‘It was a real spontaneous popular uprising, crossing generations and organizations,’ commented Husson. ‘We’ve seen parents supporting their children, unions supporting strike collectives, teachers participating in their students’ actions.’ Within weeks, de Villepin’s approval rating had plunged to 37 per cent.

While the protest movement gained momentum, part of the mainstream French and international press greeted it with scepticism. For them the protesters were anti-reformists stuck in the past, little Gauls in their villages who refuse to see that the world around them has changed. Economists repeated it was impossible for France to maintain its generous social benefits and strong labour protections while remaining competitive in a global market. For others it was just the French engaging once more in their national pastime – protest!

Ignacio Ramonet, managing director of the monthly Le Monde Diplomatique, rebutted the critics in an April 2006 editorial: ‘Accused by the Right of being “the sick man of Europe”, France, on the contrary, is a country which resists. One of the only ones in Europe where, with a tremendous vitality, a majority of the workforce refuses unbridled globalization… Social solidarity is a fundamental characteristic of the French identity. A solidarity that the CPE endeavours to eliminate.’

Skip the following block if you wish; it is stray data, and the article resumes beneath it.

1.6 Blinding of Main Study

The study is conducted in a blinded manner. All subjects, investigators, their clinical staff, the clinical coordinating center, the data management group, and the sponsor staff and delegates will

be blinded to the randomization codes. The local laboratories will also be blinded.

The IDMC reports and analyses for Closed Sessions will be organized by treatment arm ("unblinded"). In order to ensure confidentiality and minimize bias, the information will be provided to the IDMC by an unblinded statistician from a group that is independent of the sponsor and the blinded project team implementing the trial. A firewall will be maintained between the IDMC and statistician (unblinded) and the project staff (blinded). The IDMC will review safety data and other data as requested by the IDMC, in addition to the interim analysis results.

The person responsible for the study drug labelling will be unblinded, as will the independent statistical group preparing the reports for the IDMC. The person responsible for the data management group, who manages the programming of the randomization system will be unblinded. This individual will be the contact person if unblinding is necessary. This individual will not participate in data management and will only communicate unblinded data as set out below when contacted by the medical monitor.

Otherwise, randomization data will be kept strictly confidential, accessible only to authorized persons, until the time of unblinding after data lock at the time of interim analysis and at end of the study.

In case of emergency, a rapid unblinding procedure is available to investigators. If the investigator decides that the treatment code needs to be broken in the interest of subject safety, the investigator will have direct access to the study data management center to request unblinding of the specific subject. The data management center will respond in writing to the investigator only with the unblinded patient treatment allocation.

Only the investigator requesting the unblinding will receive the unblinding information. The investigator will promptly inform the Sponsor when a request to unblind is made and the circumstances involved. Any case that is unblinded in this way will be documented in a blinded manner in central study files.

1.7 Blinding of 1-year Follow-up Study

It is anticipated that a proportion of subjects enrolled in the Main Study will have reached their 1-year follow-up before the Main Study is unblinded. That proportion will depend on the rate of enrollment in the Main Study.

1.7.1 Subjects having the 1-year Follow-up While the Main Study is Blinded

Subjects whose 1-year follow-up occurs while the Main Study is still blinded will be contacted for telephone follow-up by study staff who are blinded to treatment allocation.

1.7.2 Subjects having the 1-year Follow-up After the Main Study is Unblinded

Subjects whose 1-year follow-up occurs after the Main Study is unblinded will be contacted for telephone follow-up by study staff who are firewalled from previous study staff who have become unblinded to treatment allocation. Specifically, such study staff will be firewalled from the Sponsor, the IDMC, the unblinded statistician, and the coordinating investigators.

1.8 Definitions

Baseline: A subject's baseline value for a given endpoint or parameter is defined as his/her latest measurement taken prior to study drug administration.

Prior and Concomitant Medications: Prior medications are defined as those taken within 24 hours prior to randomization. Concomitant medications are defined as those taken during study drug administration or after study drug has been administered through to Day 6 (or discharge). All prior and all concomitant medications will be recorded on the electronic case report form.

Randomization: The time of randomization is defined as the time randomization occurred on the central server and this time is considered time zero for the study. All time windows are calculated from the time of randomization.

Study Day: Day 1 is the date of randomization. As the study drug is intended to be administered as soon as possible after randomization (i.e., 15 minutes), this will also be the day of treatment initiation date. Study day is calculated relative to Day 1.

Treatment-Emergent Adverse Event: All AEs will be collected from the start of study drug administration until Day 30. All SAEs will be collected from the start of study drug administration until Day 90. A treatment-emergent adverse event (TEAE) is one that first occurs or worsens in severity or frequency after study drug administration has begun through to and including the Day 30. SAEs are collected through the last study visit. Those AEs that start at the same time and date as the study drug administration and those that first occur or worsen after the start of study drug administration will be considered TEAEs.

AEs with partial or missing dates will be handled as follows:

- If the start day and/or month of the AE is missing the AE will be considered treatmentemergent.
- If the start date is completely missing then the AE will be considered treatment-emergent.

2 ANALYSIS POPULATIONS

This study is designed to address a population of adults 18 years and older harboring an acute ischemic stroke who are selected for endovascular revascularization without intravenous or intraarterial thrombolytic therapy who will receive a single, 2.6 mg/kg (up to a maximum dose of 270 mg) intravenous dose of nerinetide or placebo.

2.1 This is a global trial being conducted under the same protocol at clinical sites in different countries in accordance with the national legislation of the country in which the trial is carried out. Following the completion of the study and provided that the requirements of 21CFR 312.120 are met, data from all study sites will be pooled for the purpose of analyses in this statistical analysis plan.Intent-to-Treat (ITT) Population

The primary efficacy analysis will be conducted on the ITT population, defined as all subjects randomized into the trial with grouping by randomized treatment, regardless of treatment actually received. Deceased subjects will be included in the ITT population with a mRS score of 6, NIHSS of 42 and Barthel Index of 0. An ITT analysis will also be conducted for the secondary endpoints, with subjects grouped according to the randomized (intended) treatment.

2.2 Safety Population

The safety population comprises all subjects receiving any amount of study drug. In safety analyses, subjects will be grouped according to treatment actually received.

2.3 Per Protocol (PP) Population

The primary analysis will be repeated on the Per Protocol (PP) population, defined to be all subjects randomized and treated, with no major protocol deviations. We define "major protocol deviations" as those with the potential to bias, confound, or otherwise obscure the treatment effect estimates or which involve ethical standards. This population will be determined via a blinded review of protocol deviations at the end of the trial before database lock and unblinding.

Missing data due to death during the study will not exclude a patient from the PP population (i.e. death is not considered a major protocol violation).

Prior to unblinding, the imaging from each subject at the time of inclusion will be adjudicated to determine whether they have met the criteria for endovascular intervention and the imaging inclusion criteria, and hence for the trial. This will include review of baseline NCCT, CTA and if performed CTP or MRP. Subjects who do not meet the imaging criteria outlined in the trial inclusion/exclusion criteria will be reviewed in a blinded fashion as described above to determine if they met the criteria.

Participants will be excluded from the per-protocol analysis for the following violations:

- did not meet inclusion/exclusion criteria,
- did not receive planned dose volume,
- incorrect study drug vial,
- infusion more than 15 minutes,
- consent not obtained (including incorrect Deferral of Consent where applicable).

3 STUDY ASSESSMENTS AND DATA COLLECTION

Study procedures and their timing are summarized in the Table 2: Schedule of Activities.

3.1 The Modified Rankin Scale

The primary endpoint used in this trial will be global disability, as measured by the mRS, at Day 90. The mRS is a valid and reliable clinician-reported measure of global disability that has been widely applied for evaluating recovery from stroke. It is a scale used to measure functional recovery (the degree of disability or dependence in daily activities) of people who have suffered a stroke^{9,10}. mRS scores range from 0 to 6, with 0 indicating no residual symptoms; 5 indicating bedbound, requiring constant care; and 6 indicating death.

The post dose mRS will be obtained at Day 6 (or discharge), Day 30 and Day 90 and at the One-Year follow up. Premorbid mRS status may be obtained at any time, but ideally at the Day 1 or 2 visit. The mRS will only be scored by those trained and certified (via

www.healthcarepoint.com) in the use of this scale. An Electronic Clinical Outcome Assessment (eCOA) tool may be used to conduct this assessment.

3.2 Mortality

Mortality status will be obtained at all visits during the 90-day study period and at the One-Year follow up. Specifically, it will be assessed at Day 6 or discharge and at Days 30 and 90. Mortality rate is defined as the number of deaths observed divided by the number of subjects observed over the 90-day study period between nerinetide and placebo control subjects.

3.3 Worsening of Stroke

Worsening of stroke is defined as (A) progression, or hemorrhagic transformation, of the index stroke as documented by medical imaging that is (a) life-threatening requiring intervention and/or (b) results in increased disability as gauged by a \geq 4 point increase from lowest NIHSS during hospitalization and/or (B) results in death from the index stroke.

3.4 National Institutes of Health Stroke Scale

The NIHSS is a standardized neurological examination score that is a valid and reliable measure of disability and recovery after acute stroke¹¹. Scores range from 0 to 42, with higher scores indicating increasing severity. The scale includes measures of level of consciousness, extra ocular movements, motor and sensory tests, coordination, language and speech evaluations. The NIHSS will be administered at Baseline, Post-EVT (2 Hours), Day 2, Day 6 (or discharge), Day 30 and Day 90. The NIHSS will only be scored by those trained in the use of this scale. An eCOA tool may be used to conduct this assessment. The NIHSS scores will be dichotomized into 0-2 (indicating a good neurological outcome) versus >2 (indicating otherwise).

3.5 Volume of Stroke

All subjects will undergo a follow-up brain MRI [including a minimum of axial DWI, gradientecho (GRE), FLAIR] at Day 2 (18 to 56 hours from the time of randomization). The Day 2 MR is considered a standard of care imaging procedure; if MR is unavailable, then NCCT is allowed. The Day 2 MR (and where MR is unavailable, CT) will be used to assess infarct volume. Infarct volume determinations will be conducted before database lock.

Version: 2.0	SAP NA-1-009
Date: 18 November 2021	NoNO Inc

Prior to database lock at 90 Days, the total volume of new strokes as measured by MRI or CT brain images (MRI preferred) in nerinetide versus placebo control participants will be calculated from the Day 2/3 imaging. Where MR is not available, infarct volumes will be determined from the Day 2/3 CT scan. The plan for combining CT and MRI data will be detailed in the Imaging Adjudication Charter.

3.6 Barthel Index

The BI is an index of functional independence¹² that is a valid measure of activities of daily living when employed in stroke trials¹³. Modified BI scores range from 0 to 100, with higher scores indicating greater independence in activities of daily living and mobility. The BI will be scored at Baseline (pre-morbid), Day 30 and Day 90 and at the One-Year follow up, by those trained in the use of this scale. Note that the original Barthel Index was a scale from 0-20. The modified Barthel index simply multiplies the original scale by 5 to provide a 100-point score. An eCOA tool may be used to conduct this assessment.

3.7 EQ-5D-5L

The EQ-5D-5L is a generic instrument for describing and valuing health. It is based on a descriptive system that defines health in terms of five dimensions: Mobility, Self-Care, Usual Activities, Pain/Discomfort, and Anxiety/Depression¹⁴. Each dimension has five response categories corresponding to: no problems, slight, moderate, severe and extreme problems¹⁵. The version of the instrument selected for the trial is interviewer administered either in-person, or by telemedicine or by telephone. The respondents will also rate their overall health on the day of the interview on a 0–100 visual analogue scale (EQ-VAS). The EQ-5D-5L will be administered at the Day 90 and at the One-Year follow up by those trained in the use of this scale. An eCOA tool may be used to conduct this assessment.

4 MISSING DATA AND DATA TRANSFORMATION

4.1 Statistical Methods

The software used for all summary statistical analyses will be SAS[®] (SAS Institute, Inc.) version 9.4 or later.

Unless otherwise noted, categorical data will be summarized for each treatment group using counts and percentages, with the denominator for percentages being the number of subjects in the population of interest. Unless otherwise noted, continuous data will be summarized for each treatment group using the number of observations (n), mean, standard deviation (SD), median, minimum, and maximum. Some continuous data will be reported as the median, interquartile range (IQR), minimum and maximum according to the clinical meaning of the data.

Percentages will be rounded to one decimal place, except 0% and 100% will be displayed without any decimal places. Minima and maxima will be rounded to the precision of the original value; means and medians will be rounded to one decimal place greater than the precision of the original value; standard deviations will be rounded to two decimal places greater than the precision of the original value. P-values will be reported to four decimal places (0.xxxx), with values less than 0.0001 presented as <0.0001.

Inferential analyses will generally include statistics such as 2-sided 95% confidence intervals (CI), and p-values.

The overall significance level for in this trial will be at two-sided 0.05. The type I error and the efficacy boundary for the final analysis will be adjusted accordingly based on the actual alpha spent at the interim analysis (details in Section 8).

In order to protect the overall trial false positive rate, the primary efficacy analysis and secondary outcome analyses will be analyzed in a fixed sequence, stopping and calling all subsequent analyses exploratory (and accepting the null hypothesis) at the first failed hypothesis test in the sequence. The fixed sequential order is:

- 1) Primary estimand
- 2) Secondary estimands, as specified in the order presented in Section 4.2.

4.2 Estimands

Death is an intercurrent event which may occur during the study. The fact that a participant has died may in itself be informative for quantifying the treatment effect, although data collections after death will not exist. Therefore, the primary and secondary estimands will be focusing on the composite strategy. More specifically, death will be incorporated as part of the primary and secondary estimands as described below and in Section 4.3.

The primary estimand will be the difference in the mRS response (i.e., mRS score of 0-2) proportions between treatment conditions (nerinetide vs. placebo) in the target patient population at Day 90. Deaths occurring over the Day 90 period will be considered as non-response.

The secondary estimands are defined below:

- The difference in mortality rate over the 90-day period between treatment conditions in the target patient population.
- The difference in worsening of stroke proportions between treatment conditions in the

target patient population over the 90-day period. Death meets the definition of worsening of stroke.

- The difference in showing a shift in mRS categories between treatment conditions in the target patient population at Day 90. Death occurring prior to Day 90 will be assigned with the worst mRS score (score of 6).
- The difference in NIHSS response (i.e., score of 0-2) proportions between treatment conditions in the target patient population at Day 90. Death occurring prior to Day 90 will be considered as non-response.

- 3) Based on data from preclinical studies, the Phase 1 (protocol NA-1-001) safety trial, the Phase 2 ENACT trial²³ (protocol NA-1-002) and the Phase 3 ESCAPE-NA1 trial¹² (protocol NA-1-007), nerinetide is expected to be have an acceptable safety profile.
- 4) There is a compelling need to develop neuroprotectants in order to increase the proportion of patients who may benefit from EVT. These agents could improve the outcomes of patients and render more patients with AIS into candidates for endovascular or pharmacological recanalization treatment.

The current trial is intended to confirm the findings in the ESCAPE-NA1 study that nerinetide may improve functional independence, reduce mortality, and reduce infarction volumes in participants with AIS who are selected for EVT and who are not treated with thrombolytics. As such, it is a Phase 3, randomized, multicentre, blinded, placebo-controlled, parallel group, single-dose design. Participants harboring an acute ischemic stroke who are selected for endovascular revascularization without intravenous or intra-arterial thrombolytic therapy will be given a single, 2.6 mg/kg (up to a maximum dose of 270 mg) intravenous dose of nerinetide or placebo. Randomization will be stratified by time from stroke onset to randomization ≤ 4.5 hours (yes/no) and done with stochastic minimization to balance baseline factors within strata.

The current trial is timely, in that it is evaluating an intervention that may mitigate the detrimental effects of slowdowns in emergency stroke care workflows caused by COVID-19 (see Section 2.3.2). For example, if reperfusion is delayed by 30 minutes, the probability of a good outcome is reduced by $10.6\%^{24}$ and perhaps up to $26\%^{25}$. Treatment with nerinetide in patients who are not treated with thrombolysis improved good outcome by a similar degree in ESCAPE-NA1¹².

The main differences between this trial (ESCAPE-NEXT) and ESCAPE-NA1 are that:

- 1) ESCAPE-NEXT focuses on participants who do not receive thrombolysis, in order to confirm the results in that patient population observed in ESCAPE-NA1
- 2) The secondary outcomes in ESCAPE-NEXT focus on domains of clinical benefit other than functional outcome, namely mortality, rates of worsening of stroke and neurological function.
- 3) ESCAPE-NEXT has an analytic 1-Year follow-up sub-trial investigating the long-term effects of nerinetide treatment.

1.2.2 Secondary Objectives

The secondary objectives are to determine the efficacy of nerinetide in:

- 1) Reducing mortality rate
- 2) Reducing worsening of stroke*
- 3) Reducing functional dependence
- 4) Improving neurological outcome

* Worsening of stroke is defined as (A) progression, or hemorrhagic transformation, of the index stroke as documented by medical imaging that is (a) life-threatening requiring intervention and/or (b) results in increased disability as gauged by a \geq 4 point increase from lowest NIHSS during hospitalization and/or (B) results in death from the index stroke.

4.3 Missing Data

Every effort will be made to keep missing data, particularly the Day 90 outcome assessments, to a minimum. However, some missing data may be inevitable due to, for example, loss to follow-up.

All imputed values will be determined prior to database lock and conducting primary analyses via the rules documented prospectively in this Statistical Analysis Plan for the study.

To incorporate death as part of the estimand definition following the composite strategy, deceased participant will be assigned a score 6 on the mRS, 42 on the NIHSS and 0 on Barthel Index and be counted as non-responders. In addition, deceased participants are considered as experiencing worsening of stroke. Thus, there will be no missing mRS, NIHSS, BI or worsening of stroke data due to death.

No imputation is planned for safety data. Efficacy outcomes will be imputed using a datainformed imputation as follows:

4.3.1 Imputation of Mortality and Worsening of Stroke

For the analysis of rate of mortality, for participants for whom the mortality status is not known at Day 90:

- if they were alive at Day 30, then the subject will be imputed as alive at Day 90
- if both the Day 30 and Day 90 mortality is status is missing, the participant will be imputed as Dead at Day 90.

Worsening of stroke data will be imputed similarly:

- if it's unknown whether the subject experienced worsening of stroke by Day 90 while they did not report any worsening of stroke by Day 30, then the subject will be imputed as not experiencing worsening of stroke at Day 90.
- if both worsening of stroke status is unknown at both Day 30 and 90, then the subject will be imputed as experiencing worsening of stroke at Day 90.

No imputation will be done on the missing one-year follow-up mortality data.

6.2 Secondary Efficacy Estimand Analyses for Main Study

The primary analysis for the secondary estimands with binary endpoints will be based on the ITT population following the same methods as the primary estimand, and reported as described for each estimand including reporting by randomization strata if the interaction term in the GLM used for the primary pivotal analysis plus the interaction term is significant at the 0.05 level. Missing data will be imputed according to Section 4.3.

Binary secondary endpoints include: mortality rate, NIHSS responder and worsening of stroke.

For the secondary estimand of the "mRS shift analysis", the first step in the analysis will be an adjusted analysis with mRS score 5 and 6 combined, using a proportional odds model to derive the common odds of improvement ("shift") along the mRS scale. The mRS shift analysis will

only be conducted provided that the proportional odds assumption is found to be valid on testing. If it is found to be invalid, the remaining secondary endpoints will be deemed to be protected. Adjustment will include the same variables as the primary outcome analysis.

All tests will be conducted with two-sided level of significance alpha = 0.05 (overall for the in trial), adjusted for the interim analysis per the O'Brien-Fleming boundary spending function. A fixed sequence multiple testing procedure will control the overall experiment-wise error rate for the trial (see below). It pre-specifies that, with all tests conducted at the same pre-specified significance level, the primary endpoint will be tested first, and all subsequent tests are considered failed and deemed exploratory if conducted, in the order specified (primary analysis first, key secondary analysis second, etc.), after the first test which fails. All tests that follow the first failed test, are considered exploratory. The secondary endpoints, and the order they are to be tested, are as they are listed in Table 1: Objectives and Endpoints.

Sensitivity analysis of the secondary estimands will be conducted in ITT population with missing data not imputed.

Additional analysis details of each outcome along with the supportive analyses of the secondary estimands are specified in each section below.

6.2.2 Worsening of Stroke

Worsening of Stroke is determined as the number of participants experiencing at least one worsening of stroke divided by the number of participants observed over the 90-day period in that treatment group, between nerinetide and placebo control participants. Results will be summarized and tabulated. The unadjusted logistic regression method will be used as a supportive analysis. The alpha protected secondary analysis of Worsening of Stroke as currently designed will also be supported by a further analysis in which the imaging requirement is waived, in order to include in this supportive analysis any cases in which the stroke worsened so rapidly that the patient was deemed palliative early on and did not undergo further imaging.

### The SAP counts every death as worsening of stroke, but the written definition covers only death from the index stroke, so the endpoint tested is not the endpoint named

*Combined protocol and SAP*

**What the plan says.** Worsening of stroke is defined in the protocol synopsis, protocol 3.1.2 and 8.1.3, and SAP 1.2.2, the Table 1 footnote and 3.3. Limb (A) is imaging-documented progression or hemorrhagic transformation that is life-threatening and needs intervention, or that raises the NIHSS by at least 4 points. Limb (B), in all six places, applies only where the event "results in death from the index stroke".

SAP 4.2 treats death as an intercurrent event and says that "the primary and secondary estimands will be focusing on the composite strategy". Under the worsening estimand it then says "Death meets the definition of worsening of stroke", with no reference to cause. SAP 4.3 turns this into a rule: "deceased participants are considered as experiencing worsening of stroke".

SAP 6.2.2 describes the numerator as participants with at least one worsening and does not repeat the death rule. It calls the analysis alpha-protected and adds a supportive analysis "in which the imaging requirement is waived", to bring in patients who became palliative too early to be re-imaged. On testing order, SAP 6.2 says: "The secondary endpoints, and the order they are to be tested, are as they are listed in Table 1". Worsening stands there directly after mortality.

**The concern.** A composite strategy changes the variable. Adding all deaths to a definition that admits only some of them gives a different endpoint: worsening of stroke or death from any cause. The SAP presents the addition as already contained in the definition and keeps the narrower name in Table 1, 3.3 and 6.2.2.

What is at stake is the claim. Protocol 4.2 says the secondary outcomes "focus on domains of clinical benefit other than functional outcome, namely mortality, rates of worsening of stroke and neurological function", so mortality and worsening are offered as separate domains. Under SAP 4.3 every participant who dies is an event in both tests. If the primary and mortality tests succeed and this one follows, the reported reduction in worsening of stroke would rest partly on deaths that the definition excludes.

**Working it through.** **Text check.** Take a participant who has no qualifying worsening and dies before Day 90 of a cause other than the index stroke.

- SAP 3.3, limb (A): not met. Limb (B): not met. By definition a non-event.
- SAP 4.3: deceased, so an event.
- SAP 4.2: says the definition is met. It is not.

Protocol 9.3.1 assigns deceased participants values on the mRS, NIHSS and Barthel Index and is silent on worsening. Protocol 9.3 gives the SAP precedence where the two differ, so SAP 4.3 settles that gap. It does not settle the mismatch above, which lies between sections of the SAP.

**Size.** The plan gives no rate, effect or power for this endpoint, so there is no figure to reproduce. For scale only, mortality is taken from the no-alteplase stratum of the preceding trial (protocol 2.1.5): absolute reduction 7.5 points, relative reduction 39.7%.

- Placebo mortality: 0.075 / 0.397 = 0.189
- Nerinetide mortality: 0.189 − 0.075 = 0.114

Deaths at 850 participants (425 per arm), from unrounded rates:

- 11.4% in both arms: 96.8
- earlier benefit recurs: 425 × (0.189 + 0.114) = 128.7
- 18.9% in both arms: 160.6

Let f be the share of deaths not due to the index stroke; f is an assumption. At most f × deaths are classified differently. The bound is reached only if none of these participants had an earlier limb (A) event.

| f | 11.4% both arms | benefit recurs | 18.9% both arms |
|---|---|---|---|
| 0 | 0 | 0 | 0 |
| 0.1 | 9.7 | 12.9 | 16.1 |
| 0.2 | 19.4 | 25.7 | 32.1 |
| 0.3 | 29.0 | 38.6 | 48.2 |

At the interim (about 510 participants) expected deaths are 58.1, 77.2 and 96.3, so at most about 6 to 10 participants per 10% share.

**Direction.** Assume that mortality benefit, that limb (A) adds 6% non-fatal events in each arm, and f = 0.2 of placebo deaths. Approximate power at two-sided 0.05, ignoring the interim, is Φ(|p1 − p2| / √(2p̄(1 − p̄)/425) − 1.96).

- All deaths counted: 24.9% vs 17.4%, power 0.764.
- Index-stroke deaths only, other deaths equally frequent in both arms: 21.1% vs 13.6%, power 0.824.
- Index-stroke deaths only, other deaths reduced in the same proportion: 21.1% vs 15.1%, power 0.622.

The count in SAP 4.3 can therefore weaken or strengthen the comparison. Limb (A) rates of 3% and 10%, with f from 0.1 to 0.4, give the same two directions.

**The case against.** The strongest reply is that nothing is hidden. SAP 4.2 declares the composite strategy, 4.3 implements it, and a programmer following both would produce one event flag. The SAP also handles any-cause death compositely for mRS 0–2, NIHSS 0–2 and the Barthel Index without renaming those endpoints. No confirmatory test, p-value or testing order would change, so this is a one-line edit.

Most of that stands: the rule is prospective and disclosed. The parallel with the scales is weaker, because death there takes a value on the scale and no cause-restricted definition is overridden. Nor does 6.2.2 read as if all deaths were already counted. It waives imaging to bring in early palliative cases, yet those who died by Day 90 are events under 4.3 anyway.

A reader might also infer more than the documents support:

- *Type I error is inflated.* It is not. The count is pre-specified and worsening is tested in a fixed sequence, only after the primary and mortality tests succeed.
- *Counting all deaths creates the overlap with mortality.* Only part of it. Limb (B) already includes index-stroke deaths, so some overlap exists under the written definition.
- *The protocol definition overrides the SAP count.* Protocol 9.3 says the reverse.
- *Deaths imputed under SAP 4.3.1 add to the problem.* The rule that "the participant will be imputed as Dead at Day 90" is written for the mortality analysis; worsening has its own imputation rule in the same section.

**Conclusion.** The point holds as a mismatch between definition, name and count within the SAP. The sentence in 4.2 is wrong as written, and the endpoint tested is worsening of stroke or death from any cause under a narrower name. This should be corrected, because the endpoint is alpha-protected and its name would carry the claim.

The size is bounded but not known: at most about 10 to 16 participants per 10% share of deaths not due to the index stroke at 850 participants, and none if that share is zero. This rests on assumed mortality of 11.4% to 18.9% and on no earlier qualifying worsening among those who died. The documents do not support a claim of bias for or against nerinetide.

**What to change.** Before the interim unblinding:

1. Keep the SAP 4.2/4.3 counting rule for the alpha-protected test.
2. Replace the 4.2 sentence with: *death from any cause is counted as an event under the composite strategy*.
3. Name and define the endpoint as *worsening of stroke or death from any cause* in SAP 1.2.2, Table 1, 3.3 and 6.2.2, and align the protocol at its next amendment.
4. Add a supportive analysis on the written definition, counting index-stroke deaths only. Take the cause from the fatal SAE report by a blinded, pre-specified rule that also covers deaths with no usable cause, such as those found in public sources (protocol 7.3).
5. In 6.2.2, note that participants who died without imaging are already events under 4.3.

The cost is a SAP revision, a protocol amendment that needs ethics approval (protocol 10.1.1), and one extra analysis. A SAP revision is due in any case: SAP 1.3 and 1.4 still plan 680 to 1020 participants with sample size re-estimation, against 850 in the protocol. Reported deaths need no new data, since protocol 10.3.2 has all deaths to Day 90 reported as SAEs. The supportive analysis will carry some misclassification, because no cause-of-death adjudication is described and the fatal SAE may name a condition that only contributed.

Many commentators predicted the movement would lose steam and that the Government would never give in. Sometimes the youngsters themselves got discouraged. Said Lou Pestel: ‘We felt the Government was ignoring us. There was no dialogue, just a lot of repression. The CRS (riot police) were on the streets day and night. Whenever we tried an action, we were dispersed with their teargas and batons. But going onto the street was our way to tell the Government: “You passed that law, but everyone is against it.”’

Ultra-liberalism is a jungle. I believe in the spirit of Fraternity and Equality...

And this so-called self-centred generation cut its political teeth on the anti-CPE protests. Mistrustful of traditional political parties or unions the young people created their own political organizations and networks. These proved very effective.